The history of capitalism is the history of revolt. Throughout the 19th, 20th and now the 21st centuries the capitalist system has been wracked by crises during which the normal functioning of the system is halted, leaving millions of ordinary people with no option other than to rise up. Workers of course, are a wellspring of resistance to the capitalist system and will be central actors in its overthrow. But revolt against the system comes at the same time from innumerous directions. The struggles of students and youth are one such source of revolt, one that has in many times and places made an important contribution the wider struggle against the whole capitalist system.
It’s evident today of course, that students are not innately radical. But radicalism seldom begins all at once. More usually it begins to coalesce around more immediate interests. Hundreds joined protests at Auckland University in 1965 to demand government action on university building programs, bursaries and student residences. Students at Otago began by challenging draconian university regulations that prohibited mixed flatting in 1967. Actions on welfare issues continued to be a theme throughout the high points of student radicalism during the late 60s and 70s, as students campaigned against ‘slumlords’ and defended academic freedom from the incursions of the SIS.
The growing radicalism of students in mid-60s New Zealand reflected an international trend. “Student movements” were developing across the Western world – in Germany, Italy, France, Britain and the United States, to mention only some of the most well-known examples. Fuelling these movements were massive and permanent changes in global capitalism. As the capitalist system entered a new era of expansion after the Great Depression and Second World War industry became steadily more technologically advanced and so the demand for highly-qualified labour increased. To provide for this, the universities were massively expanded – but often without constructing additional facilities. At the University of Rome for example – one of the centres of the global student movement – 60,000 students were squeezed into facilities designed to educate a mere 5,000.
If rocketing numbers, conservative and out-dated administrations and poor service provision combined to fuel the fire of student protest, it rapidly spilled out of its initial bounds. As the student movements grew, they sought inspiration from movements of the oppressed fighting other aspects of capitalist system – especially the anti-colonial and national liberation movements. Solidarity and anti-imperialist movements flowered on campuses around the world – most visibly in the demonstrations against the Vietnam War. Groups such as SNCC and CORE played a key role in organizing students in the American Civil Rights movement, bringing activists from the north of the United States to participate in actions in the segregated south and student activists were an important component of the anti-Apartheid movement in New Zealand, from the first demonstrations in the 1960s to the anti-tour protests of 1981.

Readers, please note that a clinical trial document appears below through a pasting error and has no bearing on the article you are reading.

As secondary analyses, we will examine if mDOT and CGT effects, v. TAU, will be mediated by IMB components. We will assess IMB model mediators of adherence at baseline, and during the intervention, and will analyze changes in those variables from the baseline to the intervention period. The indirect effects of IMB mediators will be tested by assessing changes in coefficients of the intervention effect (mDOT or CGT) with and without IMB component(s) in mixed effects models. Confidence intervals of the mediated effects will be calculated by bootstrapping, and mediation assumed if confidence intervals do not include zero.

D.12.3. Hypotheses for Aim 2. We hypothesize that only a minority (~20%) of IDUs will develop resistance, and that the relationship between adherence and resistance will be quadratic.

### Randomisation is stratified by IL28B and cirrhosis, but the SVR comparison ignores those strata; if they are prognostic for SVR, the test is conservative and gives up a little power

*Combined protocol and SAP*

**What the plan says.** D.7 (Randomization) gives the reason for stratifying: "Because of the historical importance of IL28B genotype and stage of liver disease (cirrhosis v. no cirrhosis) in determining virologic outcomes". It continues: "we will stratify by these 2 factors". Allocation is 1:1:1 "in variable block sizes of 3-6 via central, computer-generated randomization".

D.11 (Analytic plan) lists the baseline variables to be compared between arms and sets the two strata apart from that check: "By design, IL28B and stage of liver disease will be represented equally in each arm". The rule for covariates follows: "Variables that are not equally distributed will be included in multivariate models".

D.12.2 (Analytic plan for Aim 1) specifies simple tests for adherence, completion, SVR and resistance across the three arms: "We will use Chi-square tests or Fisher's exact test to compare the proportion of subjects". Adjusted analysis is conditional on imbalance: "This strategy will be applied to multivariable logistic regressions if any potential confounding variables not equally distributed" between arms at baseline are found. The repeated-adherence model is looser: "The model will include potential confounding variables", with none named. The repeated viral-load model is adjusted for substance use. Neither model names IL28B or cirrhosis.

Solidarity with the struggles of other oppressed peoples became part of the legacy of the student movement because of the nature of students’ own grievances. While confined to the universities and institutes of higher education, “student issues” cannot be solved within the framework of the university because they have their roots in the capitalist structure of society – that is outside of the university. Struggle around immediate grievances thus led students to question the existing society more generally. Where they did so, many joined radical organizations – or formed their own. Groups like the June Committee and the Progressive Left in Dunedin took part in organizing some of the most militant actions against the Vietnam War, and in 1969 students from Victoria University in Wellington founded the Socialist Action League. Internationally, left-wing student activists played an important role in the working-class struggles that erupted in every country at the end of the 1960s. Student demonstrations in Paris during May 1968 became generalized into a general strike involving millions of workers and lasting nearly a month; and activists from the campuses in Italy were able to successfully able to unite with factory based militants and lay the foundations for a generalized upsurge that shook Italian society to its core. Organized in revolutionary Marxist parties like Lotta Continua, the students and factory youth became the mechanism through which socialist ideas were able to reach a genuinely mass audience.
The student movement – like all movements for radical change – was of course hit hard by the attack of the ruling class and the advance of the neo-liberal state during the 1980s and 1990s. But it has not been finally vanquished. Protest re-emerged on the campuses in the 1990s when market reforms in tertiary education led to skyrocketing fees. While the protests subsided in after the election of the Labour-led government in 1999, many of the same grievances remain. Compare today’s video-linked lectures with the Belgian Trotskyist Ernest Mandel’s observations in the 1960s: “Thousands of students are obliged to listen to professors through sound systems. They cannot talk with their professors or have any contact, normal change of opinion, or dialogue.” The new role of the universities in the capitalist system is not a temporary or one off phenomenon, and as new protest movements emerge – from Britain to Chile, Québec and Hong Kong, the potential for socialist students and youth to lead the radicalization of a new generation is enormous